SAN FRANCISCO -- California students can now get free 24/7 online tutoring and homework help all because of a new initiative Governor Gavin Newsom announced on Monday.
The initiative also provides a $254 million grant to renovate public libraries across the state.
Students can go to the state website or any of the state's public library websites, and get online tutoring or live help with homework any time of the day.
Students and parents will find a section where they can get in touch with a live one-on-one tutor.
"I think it's a game changer, I really am just excited to see that students, K-12, anybody has access to the online tutoring," Maureen Scharberg, the dean of academic programs and services for Cal State East Bay said.
While Scharberg does still worry about everyone having equal access to internet, she's expecting this to make a big difference.
"As an educator, what I do not want from my students is sort of that, 'oh, I've gotta ask a question but it's 10 o'clock at night and I might forget, I want to be able to get online and get my answer addressed or get help on this certain subject right away,'" she said.
Dr. Nicole Priestly, the head of curriculum and instruction at the San Francisco Unified School District said that from an equity perspective, this will level the playing field for every student.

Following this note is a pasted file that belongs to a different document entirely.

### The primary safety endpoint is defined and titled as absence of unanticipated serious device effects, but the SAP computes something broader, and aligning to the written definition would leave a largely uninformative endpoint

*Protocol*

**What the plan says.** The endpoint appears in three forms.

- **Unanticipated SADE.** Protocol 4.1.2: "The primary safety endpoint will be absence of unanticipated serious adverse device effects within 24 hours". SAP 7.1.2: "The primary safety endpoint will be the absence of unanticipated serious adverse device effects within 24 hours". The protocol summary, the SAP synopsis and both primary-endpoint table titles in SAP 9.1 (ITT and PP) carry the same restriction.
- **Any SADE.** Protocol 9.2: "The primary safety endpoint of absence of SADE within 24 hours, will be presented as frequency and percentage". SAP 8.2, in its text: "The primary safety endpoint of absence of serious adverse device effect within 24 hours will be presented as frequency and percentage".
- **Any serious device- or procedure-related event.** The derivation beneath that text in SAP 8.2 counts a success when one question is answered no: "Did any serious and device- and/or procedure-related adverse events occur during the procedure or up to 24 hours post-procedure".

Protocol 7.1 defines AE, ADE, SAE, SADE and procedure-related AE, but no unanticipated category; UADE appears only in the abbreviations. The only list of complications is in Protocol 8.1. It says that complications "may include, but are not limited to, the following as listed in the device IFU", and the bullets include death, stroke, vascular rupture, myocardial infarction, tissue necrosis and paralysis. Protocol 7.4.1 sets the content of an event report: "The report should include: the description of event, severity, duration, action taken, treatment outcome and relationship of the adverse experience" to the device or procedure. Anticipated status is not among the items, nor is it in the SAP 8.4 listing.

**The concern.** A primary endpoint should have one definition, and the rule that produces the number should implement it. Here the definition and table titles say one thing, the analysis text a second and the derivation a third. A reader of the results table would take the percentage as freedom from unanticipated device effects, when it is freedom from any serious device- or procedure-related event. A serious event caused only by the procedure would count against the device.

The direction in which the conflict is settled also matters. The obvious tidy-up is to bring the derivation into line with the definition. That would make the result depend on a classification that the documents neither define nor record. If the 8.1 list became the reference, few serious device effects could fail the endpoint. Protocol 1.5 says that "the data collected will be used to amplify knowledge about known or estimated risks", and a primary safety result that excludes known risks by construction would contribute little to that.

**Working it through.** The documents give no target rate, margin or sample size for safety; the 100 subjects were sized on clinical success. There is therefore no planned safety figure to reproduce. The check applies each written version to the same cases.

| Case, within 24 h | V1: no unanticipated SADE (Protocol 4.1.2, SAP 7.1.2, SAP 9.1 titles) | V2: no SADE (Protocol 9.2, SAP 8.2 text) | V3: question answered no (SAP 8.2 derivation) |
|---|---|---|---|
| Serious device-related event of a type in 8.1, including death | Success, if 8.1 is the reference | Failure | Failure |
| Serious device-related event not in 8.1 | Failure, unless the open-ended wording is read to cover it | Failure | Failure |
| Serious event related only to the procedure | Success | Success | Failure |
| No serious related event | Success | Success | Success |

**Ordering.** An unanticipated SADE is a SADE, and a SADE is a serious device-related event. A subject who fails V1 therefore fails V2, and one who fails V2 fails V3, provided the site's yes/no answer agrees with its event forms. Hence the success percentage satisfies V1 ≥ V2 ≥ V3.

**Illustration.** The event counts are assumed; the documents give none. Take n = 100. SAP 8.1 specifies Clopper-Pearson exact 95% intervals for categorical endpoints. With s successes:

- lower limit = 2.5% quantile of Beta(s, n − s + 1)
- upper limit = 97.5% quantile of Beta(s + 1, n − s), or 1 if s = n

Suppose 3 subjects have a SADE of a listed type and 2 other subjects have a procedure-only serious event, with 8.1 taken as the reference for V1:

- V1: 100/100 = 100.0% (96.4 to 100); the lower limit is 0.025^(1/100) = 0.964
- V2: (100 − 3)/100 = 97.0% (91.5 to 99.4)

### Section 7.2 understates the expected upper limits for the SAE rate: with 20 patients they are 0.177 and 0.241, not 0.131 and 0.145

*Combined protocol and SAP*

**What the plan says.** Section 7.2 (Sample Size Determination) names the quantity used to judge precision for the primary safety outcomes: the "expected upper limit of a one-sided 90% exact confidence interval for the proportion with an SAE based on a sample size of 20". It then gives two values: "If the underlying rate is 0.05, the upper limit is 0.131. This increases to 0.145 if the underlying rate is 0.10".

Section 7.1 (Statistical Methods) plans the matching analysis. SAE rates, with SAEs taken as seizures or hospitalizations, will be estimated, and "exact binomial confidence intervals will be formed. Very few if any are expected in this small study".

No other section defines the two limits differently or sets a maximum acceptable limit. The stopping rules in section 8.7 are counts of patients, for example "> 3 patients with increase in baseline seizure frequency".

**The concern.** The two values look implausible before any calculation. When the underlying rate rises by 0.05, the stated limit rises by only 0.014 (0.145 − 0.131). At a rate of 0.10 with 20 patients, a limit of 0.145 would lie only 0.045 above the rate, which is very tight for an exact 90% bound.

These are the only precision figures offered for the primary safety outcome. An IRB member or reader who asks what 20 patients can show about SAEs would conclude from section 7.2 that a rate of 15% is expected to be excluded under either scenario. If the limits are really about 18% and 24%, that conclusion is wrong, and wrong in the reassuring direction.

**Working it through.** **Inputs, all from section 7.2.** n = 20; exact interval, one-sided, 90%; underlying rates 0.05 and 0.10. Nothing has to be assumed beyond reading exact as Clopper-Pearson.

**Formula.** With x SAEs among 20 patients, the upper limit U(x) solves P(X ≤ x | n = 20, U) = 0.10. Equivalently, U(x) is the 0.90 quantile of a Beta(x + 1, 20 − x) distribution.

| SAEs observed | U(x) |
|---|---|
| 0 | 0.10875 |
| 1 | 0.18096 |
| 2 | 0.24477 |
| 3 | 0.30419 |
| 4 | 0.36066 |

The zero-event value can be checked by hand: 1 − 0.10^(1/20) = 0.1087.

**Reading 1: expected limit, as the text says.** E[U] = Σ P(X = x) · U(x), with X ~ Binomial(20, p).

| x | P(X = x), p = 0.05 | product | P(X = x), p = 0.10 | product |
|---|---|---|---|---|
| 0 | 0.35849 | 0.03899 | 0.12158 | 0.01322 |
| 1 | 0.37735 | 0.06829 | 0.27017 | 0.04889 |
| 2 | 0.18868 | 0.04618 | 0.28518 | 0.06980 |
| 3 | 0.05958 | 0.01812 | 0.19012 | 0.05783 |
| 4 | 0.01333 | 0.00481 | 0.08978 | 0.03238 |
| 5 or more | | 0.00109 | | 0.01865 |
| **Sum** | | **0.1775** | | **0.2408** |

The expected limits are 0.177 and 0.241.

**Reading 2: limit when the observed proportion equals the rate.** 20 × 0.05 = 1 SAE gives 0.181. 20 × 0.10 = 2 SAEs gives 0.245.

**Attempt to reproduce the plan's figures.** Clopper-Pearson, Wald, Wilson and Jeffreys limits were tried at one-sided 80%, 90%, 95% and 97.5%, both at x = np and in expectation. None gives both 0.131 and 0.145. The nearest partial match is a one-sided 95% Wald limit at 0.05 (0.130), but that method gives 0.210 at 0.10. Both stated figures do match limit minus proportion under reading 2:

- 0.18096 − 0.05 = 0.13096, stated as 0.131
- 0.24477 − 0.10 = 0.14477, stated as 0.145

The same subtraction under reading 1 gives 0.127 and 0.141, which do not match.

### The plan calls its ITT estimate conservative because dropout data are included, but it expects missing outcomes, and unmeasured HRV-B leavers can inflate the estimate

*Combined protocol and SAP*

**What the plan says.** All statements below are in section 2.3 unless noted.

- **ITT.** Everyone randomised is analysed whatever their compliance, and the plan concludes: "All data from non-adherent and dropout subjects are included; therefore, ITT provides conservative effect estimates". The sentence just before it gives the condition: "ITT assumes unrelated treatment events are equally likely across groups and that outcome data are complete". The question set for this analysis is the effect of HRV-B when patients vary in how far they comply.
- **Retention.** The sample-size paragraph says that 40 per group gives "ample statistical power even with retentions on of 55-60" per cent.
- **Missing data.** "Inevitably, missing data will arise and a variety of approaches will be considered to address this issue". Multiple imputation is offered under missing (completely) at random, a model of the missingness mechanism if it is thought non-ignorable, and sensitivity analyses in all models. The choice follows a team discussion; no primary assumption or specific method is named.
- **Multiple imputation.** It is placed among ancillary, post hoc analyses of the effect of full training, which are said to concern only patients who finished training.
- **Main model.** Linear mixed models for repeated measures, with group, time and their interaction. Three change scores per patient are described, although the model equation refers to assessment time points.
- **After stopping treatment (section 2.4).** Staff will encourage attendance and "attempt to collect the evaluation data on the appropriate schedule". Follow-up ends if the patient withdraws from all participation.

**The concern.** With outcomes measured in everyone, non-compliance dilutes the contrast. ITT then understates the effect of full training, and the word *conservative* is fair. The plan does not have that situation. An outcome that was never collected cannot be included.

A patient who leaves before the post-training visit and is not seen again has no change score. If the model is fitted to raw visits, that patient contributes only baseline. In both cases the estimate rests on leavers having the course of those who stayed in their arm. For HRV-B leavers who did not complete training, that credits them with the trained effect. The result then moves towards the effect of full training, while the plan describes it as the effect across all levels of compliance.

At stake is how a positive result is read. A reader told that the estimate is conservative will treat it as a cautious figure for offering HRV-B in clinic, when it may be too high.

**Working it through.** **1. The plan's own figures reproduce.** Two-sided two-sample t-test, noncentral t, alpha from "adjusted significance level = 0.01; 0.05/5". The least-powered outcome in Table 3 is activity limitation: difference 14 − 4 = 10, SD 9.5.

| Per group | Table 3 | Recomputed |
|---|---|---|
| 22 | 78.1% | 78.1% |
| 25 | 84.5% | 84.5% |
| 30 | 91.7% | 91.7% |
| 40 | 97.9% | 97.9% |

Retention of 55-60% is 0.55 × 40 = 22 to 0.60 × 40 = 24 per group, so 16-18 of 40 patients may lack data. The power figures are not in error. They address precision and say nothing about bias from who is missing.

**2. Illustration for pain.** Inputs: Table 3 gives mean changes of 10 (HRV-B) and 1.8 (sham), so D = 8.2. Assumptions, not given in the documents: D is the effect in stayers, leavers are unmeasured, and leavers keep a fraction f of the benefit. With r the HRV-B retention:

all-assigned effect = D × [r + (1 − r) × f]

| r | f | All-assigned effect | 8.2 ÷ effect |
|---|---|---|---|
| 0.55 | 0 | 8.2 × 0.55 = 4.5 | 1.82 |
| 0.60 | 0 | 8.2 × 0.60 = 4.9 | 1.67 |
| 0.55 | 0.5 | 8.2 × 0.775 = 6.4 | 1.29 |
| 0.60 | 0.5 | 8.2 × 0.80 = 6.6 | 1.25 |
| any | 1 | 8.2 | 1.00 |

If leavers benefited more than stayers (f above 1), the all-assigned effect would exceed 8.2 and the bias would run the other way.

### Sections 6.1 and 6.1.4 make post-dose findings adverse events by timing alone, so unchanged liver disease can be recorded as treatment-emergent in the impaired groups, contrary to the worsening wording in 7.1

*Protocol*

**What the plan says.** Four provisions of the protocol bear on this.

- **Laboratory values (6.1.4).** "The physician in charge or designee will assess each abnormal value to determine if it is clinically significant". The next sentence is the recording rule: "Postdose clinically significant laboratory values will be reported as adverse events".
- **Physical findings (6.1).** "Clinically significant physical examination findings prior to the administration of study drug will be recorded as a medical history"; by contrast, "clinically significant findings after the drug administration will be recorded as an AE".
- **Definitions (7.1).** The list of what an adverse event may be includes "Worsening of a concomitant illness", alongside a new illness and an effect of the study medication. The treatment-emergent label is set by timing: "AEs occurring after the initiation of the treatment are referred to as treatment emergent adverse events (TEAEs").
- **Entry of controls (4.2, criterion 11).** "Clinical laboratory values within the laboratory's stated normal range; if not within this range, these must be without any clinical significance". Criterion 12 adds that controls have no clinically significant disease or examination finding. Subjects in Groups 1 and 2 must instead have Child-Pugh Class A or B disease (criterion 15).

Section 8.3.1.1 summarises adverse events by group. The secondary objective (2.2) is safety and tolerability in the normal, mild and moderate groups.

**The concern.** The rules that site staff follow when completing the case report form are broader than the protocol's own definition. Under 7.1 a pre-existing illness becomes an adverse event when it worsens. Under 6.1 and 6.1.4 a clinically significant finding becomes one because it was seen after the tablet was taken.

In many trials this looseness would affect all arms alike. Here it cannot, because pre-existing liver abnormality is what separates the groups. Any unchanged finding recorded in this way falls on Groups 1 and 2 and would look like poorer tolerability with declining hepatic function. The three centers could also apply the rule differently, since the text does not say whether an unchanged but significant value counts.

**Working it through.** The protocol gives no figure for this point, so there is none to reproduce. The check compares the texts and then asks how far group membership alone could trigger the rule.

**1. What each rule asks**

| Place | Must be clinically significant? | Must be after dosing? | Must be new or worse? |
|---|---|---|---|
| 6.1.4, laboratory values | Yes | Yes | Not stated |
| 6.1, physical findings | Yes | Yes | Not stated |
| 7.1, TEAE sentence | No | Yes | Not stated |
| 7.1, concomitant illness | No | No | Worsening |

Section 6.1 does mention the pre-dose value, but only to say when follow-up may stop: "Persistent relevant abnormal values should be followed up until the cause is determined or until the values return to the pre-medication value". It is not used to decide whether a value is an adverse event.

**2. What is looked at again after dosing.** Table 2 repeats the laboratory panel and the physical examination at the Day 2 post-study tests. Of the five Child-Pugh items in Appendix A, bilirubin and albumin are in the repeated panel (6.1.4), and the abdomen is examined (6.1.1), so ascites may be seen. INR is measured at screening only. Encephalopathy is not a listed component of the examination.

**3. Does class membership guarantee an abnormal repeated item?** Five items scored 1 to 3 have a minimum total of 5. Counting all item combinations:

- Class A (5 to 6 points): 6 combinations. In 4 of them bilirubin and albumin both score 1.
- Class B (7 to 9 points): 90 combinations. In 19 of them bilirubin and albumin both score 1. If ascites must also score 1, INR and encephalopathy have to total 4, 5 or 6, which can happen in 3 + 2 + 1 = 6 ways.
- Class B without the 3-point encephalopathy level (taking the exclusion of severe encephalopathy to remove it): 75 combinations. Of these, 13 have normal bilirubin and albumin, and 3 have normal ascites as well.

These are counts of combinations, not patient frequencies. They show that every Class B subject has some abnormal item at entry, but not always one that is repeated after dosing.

"I think that this tutoring service provided by the governor does that, for the students who need it most and it gives them an opportunity they may not have had otherwise," Priestly said.
The pilot program offers help in Math, Language Arts, and other core K-12 subjects in English, Spanish, Mandarin, Cantonese, Vietnamese, and Tagalog, Gov. Newsom said in the press release.
And while Priestly said the pandemic disproportionately impacted some of their families, this free tool helps serve their goal of providing the most support possible.
"This just really expands the learning opportunity, this is really in line with what we know is effective for students. This is a strategy that supports students' learning, supports acceleration, engages students at a different level, keeping them in school and really connected to learning," Priestly said.
There's no age limit to who can use the service. Adult learners can also access writing assistance, citizenship resources and other tools, Gov. Newsom's office said.
The funding is part of the Building Forward Library Improvement Grant Program. The money is going to renovate and improve library facilities in 172 cities across 34 counties.
Here's an additional link to California State Library's Brain Fuse site.